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Archive for July 17th, 2006

Just in case you hadn’t heard about this yet, fellow Corantonaut Francois Gossieaux gives us a scary heads up about the sudden blog access ban in India. (Yep, today, India closed access to Blogger, Typepad, and Geocities in the name of “fight against terrorism.”)

Per Francois:

“It is a slippery slope when democracies close down information sources in the name of blocking content that is “‘anti-national’ and ‘against public interest’.” But apparently that is exactly what happened in India, with the government blocking access to Blogger, Typepad, Geocities and a list of other sites 21 pages long.”

Maybe India should just ban the internet altogether. And cell phones as well. Why not ban mail while they’re at it?

Screw it. Just ban fire. It’s what started this whole mess anyway.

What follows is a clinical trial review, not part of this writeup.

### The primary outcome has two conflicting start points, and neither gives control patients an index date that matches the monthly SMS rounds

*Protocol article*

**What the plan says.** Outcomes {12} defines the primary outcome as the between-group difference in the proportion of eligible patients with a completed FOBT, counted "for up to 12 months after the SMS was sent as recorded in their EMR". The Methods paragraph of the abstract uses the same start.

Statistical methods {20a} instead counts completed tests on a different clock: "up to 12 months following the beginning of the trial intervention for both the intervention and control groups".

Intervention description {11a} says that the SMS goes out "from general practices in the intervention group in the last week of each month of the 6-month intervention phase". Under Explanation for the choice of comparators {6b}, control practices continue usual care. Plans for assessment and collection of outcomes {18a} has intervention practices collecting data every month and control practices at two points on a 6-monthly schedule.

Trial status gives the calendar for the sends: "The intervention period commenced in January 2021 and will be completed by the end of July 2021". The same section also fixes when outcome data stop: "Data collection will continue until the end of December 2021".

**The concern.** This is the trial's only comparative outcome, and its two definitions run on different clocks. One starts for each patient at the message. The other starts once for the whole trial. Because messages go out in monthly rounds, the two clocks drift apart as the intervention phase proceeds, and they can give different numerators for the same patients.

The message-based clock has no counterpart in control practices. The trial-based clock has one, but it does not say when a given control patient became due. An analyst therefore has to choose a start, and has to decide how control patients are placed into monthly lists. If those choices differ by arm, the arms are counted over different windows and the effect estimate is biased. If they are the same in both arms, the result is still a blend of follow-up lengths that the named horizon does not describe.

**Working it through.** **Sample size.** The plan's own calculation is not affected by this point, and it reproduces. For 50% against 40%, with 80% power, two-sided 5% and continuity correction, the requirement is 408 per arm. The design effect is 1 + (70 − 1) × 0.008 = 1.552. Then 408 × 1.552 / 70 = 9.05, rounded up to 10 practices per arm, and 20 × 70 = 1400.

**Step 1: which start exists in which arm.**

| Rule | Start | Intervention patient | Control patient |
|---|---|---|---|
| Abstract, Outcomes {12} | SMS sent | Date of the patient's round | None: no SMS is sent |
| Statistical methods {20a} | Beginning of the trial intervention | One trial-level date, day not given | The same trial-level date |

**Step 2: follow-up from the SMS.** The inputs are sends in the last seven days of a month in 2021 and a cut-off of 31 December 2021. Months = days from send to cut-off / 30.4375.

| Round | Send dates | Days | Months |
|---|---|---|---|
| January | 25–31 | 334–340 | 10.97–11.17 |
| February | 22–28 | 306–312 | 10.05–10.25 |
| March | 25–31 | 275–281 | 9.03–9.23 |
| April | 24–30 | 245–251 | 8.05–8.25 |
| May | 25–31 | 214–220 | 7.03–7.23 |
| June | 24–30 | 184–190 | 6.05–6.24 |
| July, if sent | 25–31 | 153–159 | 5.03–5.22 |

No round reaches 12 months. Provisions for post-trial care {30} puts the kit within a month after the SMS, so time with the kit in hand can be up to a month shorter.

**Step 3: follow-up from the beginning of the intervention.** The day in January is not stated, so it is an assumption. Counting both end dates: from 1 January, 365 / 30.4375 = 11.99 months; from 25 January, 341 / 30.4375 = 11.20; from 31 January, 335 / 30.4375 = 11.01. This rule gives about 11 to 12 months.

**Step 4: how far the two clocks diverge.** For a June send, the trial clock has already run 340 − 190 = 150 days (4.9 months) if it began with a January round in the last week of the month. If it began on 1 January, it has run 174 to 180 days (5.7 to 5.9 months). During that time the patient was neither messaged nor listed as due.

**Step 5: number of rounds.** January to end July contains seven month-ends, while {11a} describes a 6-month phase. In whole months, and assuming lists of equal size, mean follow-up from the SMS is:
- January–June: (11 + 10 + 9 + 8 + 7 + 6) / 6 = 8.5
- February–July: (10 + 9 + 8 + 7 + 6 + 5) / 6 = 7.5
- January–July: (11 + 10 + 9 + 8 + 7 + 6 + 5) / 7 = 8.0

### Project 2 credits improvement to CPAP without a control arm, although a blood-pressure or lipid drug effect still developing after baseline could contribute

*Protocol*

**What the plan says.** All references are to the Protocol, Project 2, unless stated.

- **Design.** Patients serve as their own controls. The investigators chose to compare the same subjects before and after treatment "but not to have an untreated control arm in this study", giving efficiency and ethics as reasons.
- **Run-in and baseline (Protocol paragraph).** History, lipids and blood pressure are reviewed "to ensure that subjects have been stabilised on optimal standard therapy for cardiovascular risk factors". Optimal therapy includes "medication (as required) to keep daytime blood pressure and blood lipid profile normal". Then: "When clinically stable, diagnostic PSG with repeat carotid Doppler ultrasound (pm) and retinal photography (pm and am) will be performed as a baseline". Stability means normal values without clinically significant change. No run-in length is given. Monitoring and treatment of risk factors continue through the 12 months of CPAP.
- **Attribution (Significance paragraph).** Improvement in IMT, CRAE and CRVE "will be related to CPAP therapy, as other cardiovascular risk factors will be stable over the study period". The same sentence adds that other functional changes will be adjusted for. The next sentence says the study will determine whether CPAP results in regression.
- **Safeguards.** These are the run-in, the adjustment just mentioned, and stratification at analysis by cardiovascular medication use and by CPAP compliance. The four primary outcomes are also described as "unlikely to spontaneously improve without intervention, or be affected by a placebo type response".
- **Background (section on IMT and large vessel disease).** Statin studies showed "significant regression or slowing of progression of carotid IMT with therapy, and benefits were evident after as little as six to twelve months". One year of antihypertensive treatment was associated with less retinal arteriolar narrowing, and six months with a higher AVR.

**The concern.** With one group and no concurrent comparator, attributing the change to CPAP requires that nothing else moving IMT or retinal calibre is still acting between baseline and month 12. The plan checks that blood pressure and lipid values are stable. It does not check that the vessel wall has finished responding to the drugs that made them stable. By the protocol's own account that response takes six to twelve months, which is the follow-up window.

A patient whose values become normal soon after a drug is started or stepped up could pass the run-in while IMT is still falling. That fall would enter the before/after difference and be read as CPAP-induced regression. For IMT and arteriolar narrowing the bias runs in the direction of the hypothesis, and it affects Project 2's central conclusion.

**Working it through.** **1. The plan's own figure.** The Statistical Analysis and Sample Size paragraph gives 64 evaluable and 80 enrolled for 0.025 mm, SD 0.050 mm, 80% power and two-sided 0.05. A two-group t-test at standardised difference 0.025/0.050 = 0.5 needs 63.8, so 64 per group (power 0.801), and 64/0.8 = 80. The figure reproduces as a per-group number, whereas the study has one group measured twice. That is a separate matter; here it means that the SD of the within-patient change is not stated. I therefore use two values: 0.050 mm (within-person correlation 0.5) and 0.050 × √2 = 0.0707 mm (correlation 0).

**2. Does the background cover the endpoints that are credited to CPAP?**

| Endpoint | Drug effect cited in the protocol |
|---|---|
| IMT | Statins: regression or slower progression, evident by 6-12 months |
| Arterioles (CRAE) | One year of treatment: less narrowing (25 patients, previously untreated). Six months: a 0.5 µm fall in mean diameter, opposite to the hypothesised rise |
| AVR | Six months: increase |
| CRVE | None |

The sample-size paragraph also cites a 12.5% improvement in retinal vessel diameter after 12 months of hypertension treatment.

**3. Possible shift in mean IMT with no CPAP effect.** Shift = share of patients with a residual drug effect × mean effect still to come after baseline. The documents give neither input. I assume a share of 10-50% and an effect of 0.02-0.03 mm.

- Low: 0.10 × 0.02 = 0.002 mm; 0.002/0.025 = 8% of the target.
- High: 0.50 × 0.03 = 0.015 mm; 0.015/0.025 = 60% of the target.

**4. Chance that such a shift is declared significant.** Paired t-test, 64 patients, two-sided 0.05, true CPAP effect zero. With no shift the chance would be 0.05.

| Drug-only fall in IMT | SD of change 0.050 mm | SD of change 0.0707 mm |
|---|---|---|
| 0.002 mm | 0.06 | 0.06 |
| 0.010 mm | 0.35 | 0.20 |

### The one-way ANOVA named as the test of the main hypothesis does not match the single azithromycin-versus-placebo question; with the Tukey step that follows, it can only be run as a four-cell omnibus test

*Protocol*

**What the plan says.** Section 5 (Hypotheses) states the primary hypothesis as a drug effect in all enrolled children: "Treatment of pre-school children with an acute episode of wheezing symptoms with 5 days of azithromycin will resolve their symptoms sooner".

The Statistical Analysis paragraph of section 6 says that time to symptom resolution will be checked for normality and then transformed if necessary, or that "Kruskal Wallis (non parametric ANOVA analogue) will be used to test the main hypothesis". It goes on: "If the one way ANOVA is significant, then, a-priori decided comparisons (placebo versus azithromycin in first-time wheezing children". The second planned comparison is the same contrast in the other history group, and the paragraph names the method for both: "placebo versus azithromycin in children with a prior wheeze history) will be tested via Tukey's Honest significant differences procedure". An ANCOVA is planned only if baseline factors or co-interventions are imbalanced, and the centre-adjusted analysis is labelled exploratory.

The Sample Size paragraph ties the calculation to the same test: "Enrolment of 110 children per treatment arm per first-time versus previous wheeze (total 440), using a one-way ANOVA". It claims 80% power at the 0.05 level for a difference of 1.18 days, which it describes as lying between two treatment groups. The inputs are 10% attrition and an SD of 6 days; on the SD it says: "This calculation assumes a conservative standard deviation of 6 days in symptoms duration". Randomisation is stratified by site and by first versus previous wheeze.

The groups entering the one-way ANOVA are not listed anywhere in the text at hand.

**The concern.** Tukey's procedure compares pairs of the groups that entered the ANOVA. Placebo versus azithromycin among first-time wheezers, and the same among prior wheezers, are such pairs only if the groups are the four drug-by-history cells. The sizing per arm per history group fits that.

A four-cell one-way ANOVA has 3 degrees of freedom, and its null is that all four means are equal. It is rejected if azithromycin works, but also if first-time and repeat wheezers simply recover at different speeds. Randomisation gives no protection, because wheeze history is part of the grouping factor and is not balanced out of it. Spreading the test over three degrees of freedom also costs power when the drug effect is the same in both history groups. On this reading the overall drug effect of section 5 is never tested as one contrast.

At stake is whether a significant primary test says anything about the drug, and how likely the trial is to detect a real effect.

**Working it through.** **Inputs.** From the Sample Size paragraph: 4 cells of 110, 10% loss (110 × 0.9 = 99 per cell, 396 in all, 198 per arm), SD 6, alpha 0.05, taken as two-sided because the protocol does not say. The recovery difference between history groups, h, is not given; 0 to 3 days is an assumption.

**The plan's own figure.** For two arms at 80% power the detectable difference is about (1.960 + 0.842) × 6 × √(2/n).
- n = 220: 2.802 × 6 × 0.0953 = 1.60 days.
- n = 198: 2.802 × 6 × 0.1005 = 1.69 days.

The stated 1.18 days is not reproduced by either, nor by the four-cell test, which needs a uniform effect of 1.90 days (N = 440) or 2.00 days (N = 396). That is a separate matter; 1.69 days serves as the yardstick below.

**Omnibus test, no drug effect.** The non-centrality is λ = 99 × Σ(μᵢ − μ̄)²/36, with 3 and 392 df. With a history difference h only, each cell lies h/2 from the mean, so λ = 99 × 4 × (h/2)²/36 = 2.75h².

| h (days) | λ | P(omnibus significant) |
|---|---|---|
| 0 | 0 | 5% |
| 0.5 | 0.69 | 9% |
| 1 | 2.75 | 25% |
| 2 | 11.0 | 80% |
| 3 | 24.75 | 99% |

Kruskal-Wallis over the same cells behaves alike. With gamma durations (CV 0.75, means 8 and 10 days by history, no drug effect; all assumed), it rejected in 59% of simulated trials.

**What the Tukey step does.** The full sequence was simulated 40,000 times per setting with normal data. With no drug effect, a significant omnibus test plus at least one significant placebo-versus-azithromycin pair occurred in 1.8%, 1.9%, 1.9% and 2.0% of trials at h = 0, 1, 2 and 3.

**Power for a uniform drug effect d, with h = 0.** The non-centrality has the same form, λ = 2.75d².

Gautam Gosh, a respected blogger and HR Professional in India is still able to access his WordPress account, but perhaps not for long. Check for updates there. Maybe this nonsense will go away in a few days.

In related news…

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Have you been by Seth Godin’s blog today? If not, check out his bit on “how to live happily with a great designer.

Here are some of my favorite parts:

“If you want average (mediocre) work, ask for it. Be really clear up front that you want something beyond reproach, that’s in the middle of the road, that will cause no controversy and will echo your competition. It’ll save everyone a lot of time. On the other hand, if you want great work, you’ll need to embrace some simple facts:

“It’s going to offend someone. If it doesn’t offend them, then it will make them nervous. The Vietnam Vets memorial offended a lot of people. The design of Google made plenty of people nervous. Great work from a design team means new work, refreshing and remarkable and bit scary.

“(…) You don’t know a lot about accounting so you don’t backseat drive your accountant. You hired a great designer, please don’t backseat drive here, either.

“(…) Don’t get stressed about your logo. Get very stressed about user interface and product design. And your packaging.”

Amen.